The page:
Photo: Copyright © 1976 [Sharyn Hamey]
On Saturday, 1st September 2001, just one day short of his 54th birthday, the Australian music industry lost one of its greatest and most lovable performers and those of us who knew him, lost a very dear and treasured friend.
Ted and I first met when I was 15 yrs old. The setting was a makeshift dressing room at the back of the local Police Boys’ Club where The Ted Mulry Gang were playing that night. We were introduced by Roger Davies who, at the time, managed both Sherbet and TMG. Ted and I seemed to just ‘click’ from the very beginning and he was a big part of my life from that moment on, so Rock Club 40 couldn’t let the day pass without remembering Ted, paying tribute to his music, his life and the impact that he had on all those who knew him. So, here is our tribute, with a little help from a few of his friends…
John Paul Young was one of those friends for many years. He and Ted shared a long history. John remembers that he first met Ted in about 1969. “At the time,” John recalls, “he was still working for what was called the DMR back in those days, and he drove a road roller. They were doing the upgrade of theHume Highway out where he lived. We were both immigrants and we had a lot in common. When I sang in my first band, called Elmtree, we were actually his first backing band. We did a job with him at The Trocadero in George Street just before they pulled that down.” John not only performed at Ted’s benefit concert, ‘Gimme Ted’ in March 2001, but he also had the honour of singing the beautiful ‘Here We Go’at Ted’s funeral service six months later and gave a moving performance his old mate would have been proud of. “We were very close,” he says, “very good friends.”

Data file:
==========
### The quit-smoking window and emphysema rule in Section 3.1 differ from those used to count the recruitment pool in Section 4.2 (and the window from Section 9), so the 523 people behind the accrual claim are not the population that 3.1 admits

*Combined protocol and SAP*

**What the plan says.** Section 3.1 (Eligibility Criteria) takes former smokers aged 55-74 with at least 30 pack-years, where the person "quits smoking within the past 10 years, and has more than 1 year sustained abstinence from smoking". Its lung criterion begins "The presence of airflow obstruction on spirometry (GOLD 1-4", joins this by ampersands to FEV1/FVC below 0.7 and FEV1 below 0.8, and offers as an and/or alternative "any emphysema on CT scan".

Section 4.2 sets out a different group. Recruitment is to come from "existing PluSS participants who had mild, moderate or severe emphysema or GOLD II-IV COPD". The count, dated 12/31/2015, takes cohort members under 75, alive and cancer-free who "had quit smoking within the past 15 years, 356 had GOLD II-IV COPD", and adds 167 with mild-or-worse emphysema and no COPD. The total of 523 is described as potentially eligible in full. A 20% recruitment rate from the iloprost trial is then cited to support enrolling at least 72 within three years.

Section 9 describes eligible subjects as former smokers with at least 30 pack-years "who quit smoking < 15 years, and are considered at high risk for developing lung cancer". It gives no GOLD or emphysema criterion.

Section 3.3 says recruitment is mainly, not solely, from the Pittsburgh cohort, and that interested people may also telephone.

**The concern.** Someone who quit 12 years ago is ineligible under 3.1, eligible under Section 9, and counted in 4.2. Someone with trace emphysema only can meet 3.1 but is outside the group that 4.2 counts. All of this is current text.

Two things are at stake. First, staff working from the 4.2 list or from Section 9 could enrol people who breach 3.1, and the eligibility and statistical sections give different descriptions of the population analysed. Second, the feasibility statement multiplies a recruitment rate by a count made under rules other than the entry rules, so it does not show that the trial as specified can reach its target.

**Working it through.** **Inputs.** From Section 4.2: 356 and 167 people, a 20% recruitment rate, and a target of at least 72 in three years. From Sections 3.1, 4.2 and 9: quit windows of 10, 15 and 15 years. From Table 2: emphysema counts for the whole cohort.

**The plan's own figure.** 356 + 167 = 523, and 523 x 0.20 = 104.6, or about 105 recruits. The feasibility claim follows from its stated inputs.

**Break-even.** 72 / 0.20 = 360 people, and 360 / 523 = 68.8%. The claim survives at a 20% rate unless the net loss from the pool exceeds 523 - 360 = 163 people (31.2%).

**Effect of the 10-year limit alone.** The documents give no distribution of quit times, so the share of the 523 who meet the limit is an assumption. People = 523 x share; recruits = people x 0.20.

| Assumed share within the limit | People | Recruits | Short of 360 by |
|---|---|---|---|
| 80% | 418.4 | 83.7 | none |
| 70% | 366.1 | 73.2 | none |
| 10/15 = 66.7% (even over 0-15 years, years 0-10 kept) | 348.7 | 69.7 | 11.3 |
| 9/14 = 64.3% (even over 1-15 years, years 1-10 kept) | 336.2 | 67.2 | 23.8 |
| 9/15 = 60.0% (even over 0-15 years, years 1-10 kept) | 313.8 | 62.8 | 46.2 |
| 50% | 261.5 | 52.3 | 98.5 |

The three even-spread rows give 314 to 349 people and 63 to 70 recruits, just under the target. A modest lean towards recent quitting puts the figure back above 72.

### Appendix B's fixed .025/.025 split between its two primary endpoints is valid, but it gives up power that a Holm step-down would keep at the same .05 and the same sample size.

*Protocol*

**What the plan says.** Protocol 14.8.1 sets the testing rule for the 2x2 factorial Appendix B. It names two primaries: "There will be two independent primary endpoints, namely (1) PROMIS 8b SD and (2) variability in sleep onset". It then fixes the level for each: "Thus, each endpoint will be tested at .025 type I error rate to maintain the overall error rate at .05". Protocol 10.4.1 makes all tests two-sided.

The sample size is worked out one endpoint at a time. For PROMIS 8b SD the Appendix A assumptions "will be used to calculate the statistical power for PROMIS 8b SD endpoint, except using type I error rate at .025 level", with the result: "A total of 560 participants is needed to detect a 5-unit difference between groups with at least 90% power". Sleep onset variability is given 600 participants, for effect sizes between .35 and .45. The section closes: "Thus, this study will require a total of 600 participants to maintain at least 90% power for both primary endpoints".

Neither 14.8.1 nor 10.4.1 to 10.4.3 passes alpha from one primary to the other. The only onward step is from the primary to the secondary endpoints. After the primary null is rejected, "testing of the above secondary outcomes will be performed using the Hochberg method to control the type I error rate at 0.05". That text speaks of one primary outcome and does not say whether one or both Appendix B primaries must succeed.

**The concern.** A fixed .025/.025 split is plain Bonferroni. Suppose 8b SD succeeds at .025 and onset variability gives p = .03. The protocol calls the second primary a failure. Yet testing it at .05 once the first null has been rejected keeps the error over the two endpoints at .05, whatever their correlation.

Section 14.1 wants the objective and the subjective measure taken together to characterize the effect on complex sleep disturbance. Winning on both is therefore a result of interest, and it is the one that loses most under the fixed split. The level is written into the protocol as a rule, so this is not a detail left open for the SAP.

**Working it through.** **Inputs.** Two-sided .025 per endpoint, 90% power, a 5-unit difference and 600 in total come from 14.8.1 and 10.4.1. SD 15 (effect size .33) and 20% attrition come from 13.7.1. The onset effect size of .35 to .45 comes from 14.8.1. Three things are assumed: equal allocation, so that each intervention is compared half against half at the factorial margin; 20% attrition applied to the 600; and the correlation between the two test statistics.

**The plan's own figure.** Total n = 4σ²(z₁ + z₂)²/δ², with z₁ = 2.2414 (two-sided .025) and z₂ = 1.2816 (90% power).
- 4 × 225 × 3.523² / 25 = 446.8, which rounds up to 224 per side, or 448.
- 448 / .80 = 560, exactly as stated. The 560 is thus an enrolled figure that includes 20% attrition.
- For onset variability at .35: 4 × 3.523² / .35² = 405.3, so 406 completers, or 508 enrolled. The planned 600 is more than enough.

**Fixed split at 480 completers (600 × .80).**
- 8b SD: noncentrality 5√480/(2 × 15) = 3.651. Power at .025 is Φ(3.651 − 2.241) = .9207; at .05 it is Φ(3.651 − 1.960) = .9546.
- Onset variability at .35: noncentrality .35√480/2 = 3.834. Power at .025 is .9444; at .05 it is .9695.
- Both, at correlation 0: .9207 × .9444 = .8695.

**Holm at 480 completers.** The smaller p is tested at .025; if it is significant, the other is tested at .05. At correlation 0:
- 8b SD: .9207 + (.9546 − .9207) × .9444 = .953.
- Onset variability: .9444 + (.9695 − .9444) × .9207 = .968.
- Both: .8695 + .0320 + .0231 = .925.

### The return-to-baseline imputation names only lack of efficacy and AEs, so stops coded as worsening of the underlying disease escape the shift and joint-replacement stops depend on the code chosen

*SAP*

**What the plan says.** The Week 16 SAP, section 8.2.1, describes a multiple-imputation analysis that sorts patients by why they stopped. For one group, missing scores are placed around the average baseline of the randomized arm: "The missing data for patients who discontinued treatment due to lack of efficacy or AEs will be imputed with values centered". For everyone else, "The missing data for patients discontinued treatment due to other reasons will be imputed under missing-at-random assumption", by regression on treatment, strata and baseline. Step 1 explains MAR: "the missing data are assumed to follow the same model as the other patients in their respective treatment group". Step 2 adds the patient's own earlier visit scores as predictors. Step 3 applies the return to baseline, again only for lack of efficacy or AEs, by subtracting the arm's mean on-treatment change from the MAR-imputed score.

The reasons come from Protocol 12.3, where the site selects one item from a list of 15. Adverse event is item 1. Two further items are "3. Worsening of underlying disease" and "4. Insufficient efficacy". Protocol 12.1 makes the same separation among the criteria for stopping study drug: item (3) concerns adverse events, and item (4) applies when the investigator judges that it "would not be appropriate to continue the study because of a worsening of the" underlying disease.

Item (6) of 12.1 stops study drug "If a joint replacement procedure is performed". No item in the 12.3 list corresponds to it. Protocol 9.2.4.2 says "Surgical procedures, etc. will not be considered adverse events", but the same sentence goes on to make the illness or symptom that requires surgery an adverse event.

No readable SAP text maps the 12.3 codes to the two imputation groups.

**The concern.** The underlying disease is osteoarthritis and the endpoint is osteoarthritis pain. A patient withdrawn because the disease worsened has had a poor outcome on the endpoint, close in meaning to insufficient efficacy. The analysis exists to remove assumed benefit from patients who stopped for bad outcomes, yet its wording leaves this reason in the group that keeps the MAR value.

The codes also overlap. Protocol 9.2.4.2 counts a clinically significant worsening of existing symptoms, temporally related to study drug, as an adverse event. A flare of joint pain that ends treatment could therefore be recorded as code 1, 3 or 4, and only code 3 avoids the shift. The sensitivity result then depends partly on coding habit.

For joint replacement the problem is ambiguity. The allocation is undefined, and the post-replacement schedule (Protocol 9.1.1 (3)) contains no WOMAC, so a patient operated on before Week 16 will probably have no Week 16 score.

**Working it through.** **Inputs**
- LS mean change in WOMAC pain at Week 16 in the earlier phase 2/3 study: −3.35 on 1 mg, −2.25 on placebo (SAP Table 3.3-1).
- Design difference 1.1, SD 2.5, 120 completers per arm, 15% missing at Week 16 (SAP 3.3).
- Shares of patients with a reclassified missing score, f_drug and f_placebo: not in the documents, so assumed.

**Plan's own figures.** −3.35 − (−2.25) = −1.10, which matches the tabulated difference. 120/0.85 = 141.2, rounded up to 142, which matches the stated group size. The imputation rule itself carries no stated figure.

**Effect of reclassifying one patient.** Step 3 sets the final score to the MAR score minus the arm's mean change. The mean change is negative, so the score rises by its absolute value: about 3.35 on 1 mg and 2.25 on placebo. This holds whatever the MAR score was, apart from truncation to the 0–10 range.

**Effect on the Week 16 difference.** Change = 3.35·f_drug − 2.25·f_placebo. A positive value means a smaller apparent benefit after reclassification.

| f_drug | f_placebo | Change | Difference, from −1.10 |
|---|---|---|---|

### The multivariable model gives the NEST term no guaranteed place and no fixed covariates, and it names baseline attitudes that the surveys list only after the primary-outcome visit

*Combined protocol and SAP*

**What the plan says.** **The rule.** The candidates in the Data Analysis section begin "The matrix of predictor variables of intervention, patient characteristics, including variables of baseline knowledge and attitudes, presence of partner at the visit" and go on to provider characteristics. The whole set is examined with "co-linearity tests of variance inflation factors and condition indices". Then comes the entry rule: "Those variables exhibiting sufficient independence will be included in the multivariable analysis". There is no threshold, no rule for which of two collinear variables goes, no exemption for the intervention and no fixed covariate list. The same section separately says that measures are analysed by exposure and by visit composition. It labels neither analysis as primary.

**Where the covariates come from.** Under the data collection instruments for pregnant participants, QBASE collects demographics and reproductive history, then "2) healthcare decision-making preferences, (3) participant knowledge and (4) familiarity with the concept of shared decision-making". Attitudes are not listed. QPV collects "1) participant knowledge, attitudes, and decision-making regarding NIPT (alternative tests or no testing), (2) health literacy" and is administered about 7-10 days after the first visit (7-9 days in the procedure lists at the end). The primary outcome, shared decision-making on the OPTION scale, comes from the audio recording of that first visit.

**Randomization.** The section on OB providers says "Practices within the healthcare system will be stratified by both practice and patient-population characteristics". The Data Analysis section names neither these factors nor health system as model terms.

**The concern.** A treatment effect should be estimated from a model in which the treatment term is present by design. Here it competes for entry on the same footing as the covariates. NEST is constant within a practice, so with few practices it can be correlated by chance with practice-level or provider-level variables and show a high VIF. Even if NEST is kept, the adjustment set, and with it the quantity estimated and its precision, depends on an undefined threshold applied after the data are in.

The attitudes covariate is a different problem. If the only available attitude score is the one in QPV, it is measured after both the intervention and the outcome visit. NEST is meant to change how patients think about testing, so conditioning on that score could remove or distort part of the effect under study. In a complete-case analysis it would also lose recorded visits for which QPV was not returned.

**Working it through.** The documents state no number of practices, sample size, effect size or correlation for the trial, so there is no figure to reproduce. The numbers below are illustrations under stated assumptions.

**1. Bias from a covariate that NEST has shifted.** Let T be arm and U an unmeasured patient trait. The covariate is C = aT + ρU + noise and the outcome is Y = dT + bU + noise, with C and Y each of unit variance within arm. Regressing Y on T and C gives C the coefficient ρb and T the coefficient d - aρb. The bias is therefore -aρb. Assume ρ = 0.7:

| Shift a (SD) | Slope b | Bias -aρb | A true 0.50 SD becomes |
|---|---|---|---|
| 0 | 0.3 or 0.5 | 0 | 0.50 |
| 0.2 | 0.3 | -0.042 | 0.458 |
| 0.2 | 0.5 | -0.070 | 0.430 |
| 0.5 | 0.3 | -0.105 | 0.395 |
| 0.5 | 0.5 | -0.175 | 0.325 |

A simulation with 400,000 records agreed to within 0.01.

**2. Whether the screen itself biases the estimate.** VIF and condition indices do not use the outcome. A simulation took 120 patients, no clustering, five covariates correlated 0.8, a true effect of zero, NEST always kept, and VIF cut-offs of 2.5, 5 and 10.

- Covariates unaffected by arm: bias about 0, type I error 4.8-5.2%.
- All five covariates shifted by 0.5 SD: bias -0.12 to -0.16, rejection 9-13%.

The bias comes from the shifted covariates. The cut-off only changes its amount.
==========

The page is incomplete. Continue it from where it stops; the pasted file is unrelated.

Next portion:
In the seventies, TMG embarked on a national tour with their good mates, Sherbet. The appropriately titled ‘Around Australia in 80 Days’ Tour saw the two bands travelling the length and breadth of the country together. Sherbet guitarist, Harvey James, forged a strong friendship with Ted and remembers that time fondly. “Ted was such a lovely man,” he says. “When I was in Sherbet, we spent a lot of days on the road together. We ended up being ‘brothers’. I was drawn to Ted probably because, being an English migrant, we both had common ground. Ted was just a fantastic person. And doing that benefit concert for him, just the fact that Sherbet got back together again just for one night to do that show…” He pauses for a moment. “We didn’t do it for the money, we didn’t do it for the adoration. We did it for only one reason: because Ted meant a lot to all of us. As individuals, he was a big part of our lives. During that whole tour with Sherbet and TMG, Ted would do his gig and then, when we’d get up and play, Ted was always at the side of the stage for the whole gig, laughing, having a great time. And when we did that benefit, nothing had changed. We were up there and there was Ted, with a big, beefy smile on his face. And that was the whole reason for doing it. To see that smile on his face made it all worth it.”